Fiction · 06/24/2009

Excerpt from Fog Island Mountains

Kanae hangs up her cell phone. She only wanted to hear Alec’s voice. Just to be sure. She drops the phone on the seat next to her, repositions the car in her own lane and ignores an angry honk from an oncoming driver. What matters is the speed of her car and its position in the lane. What matters is the repetition of the windshield wipers and the hiss of hot wind against her doors. What matters is driving carefully down a mountain road.

She turns the radio on. She turns it off. She checks her rearview mirror. She is alone on the road down from Shiratori. Usually she drives down just after lunch, following Kinuyo and Tomomi and Kayo; four little cars winding back toward their homes. Kinuyo and Kayo live in Tanocho like Kanae, Tomomi goes on further to Kobayashi. But today Kanae drove to Tanocho, parked in the Tanocho Town Hospital parking lot just in time for Alec’s appointment and then started the car again and drove back up the mountain to the onsen for the rest of the afternoon. She paid for a private room and soaked in the hot water until she knew her blood pressure was too high. Then she sat out on the hewn rock before the plate glass window, naked, cooling down, and watched the steam rise all over the mountain.

For a 62-year old woman she still has a nice figure. Her breasts have an insignificant droop, there’s too much loose skin on her tummy, and her skin everywhere has gone a little slack, a little papery, but the rest, the rest is doing just fine. Alec is 66 years old. Alec is sick. Alec is going to leave her behind. She got back into the hot water until her fingers wrinkled and the skin on her face felt too tight. She stayed at the onsen until after 6 o’clock.

Kanae pulls the car off the road and into the parking lot of a small restaurant. Noodle Dreams. She’s always wondered how this little cabin keeps itself alive without the tourists. In certain seasons there are droves of visitors to the hot springs resorts on Mount Takachiho, but between those periods only the locals venture the twisty roads and soggy forests. Could a restaurant like this make a year’s worth of business in just a few months? She pushes the glass door and bells jingle above her head.

“Irashaimasse!” yells the owner from the kitchen, his head bobbing above a cauldron of noodles. The restaurant is deserted. She chooses a table near the window and arranges her purse on the seat next to her. Outside, a flock of starlings are gathering momentum into a cloud against the purple sky. They swoop and vibrate in the hot air. Two birds remain out of sync with the undulating mass. She can’t think of the last time she sat in a restaurant by herself. She wonders what other natural phenomena she has missed by always having company to keep her from looking out a window. She shuts her eyes.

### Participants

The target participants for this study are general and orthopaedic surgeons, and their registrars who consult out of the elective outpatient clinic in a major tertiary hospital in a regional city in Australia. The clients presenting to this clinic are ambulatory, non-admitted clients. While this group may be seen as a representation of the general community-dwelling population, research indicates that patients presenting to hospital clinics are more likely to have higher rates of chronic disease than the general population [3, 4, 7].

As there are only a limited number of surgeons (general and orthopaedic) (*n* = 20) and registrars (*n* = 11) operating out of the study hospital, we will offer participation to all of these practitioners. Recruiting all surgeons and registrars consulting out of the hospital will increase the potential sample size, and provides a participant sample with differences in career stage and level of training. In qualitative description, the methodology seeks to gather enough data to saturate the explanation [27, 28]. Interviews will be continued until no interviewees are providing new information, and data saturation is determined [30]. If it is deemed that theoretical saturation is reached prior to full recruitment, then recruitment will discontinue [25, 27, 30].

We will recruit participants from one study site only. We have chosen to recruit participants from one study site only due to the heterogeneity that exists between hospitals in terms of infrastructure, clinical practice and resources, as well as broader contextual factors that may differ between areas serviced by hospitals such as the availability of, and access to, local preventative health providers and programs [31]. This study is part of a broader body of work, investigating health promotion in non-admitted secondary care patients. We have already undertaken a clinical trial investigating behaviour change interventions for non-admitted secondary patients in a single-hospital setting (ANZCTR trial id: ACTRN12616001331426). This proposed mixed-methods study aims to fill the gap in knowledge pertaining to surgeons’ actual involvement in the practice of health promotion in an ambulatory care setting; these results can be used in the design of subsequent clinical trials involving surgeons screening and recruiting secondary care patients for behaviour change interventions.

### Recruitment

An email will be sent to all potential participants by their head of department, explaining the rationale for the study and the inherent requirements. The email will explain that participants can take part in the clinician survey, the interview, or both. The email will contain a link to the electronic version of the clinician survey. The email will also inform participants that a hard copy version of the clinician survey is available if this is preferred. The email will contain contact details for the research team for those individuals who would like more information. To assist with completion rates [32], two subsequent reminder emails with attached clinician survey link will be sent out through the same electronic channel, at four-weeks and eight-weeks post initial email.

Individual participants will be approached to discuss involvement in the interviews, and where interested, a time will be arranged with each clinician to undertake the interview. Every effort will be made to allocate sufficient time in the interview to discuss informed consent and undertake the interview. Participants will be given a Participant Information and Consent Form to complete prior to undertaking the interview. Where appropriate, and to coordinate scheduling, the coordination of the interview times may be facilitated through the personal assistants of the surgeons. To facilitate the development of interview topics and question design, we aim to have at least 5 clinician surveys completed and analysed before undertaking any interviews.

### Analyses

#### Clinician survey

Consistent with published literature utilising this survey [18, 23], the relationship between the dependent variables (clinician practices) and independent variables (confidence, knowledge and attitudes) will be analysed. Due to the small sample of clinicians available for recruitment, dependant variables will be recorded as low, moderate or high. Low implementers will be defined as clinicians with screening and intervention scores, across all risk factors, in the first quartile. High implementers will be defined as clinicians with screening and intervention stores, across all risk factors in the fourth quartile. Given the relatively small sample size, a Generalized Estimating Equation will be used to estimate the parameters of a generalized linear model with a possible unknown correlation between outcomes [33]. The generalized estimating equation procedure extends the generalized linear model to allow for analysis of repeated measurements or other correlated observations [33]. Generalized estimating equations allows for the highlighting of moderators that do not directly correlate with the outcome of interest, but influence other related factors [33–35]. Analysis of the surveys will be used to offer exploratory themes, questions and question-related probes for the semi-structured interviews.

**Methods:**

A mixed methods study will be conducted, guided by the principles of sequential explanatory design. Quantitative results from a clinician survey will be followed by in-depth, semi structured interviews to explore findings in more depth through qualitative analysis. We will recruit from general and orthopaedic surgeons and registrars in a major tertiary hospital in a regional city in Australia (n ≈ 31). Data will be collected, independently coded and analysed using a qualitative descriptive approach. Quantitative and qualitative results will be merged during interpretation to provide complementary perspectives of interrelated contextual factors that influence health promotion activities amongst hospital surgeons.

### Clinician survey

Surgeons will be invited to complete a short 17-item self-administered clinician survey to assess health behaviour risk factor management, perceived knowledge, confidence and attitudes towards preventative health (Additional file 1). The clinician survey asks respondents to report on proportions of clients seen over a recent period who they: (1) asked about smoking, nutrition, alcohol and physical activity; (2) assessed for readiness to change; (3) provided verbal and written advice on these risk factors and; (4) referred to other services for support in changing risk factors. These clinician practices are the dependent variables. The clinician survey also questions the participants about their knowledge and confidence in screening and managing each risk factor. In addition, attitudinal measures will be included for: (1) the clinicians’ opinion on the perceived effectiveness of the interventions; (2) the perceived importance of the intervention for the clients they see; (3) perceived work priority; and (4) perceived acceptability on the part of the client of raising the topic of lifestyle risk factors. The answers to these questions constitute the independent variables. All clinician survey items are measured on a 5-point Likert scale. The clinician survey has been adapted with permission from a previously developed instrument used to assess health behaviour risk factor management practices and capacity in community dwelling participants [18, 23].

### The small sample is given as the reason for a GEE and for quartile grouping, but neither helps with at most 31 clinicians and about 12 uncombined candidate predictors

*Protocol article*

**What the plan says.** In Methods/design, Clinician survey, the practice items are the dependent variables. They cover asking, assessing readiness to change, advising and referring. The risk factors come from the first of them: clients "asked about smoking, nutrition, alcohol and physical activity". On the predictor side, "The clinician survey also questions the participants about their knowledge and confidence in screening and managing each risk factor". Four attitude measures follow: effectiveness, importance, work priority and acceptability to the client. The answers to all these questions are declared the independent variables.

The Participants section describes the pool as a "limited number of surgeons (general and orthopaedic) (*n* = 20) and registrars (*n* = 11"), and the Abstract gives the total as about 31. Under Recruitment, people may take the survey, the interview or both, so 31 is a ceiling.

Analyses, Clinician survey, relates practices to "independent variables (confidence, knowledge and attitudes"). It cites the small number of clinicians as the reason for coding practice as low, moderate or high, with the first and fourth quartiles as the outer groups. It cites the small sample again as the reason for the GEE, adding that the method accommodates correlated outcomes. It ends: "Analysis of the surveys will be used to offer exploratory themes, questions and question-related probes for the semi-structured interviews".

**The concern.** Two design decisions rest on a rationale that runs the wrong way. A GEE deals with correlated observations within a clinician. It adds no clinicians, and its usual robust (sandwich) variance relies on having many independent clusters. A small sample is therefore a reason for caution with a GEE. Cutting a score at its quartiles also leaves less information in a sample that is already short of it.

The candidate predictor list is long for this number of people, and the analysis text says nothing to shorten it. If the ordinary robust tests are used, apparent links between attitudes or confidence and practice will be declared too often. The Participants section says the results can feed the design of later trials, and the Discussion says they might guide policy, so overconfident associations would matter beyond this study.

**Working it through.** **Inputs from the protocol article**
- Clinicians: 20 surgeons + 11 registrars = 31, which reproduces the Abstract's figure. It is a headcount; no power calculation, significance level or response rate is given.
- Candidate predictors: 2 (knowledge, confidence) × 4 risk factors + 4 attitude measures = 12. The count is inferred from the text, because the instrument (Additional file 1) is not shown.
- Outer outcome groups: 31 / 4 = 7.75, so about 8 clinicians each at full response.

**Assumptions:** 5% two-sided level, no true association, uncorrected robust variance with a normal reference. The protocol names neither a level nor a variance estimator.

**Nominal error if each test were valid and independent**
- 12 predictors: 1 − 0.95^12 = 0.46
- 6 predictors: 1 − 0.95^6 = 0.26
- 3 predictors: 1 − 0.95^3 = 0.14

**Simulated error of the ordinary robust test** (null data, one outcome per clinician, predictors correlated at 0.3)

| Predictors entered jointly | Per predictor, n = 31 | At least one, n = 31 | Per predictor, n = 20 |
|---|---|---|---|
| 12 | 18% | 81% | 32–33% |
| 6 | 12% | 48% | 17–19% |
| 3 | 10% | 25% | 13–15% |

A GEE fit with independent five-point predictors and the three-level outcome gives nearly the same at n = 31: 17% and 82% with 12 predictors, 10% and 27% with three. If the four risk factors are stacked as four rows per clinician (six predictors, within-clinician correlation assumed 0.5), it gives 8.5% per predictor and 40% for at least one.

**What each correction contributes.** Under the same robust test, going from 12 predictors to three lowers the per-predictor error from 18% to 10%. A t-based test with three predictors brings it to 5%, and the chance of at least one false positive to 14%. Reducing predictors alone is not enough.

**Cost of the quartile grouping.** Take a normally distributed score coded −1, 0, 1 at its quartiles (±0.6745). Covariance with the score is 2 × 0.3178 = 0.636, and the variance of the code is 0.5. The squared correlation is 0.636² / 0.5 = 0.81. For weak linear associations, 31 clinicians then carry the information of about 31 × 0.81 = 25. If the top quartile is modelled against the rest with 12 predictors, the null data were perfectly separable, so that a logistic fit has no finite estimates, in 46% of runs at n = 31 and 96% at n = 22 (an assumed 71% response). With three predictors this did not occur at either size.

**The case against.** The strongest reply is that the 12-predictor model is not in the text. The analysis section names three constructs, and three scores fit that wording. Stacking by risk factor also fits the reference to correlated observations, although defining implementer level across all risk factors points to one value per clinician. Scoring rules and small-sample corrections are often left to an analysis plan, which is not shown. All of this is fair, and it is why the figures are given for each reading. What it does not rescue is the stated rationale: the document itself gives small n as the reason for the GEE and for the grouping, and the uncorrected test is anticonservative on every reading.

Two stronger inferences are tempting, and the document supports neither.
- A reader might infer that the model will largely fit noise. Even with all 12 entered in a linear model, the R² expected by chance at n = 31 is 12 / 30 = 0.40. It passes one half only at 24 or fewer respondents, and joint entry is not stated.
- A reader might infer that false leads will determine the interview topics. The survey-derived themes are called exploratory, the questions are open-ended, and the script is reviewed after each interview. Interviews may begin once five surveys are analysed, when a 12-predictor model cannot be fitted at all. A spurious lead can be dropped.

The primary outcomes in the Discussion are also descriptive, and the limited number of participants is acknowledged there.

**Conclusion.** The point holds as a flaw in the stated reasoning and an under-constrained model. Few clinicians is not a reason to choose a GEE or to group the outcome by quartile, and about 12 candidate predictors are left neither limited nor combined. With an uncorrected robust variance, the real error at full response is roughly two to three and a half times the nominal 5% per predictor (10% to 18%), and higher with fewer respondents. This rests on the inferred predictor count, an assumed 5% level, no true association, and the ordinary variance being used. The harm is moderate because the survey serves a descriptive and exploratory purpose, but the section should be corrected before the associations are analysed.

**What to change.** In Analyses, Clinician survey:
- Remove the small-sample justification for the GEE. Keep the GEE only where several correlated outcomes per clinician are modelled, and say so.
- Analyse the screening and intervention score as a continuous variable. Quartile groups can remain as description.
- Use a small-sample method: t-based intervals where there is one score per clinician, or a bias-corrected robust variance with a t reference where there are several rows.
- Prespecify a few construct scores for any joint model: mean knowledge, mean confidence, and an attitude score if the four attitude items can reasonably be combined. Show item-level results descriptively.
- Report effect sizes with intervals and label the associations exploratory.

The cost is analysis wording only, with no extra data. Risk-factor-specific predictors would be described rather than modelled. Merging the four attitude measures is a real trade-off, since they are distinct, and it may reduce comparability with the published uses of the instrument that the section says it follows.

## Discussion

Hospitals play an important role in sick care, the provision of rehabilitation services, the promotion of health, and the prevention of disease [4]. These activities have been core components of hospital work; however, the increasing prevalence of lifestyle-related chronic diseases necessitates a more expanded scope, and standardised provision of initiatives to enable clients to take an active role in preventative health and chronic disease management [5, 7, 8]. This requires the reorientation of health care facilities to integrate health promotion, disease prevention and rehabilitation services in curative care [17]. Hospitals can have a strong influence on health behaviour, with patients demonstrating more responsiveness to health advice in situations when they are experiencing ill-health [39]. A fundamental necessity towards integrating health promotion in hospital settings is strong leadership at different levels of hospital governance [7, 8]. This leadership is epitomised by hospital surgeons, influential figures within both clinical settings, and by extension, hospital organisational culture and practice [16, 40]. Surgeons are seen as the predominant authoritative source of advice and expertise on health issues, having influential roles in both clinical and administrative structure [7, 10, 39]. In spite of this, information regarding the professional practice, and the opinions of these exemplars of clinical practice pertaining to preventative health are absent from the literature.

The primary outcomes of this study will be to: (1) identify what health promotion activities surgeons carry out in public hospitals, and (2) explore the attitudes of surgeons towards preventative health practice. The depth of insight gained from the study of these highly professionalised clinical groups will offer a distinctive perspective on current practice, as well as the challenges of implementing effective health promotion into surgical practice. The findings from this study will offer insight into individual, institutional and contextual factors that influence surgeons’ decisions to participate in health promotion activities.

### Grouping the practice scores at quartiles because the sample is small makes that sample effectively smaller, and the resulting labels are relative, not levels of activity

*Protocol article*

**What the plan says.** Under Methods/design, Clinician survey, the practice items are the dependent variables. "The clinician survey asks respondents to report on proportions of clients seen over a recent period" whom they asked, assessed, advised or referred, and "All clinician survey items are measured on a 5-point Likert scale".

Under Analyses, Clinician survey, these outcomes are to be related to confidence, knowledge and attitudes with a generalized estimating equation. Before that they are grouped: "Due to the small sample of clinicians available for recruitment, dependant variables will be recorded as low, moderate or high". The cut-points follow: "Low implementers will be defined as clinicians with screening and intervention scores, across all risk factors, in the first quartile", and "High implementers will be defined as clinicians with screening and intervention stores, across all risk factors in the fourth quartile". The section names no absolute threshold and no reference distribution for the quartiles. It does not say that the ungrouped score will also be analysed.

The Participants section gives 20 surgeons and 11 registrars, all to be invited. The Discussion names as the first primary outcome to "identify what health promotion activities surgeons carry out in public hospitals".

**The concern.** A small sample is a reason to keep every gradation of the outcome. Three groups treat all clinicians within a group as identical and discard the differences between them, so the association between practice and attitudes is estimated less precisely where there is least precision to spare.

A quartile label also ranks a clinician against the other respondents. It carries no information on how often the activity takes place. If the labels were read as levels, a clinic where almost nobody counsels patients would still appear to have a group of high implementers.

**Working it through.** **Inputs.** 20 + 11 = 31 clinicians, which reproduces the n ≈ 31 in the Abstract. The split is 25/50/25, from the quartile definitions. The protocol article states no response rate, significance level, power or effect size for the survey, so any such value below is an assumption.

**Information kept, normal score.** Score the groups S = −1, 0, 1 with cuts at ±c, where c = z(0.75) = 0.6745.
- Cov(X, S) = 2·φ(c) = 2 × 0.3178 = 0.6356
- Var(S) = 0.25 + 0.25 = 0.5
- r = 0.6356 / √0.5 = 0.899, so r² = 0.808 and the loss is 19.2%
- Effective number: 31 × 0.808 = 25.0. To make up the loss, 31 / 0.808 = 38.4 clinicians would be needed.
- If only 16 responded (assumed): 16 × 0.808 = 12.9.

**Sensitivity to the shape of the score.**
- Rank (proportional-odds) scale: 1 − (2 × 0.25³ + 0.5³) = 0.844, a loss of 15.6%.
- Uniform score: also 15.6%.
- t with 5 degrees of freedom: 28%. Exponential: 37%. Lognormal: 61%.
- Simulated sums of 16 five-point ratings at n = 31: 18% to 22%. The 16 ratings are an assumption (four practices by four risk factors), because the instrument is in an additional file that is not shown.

“Endo-san?”

Kanae turns. No one has called her that in over forty years. She realizes she has all but forgotten her maiden name for the foreign sounding last name she exchanged it for when she married Alec Chester. She blinks. She doesn’t recognize the man standing by her table. He can tell.

“Your old neighbor…it’s me, Fumi.”

Of course she can see him now. Those watery eyes. The long bones of his nose. She arranges her face into what she hopes is a smile. “Fumikaze! It’s been a very long time.”

He smiles, reaches for the chair in front of her but hesitates. “This is a huge surprise…”

“You moved away…”

They both say, “to Nobeoka,” at the same time and then he laughs. Kanae smiles, out of step with his merriment. She invites him to sit down and asks him what he’s doing back in Tanocho as if Nobeoka were a foreign country and not just a few hours away. Still, she doesn’t think they’ve seen each other once in all the years.

“Business.”

“With the resort?”

“I’ve worked for the Maruten Hot springs since college.”

“You must be a very relaxed businessman.”

He laughs, shrugging his shoulders as if in apology. “We don’t get to use the springs as much as the guests.”

The restaurant owner comes and takes their order. Kanae pinches her thigh under the table to make sure she has really decided not to go home. It almost brings tears to her eyes and she must rummage in her purse for a handkerchief and pretend to wipe some imaginary sheen of sweat from her forehead. Alec will be worried. “It’s so humid,” she says, flapping the cloth in front of her face.

“It’s terrible. Everyone’s waiting for the storm. I can’t believe it’s you! You’re the only person I would have liked to see in Tanocho and here you are.”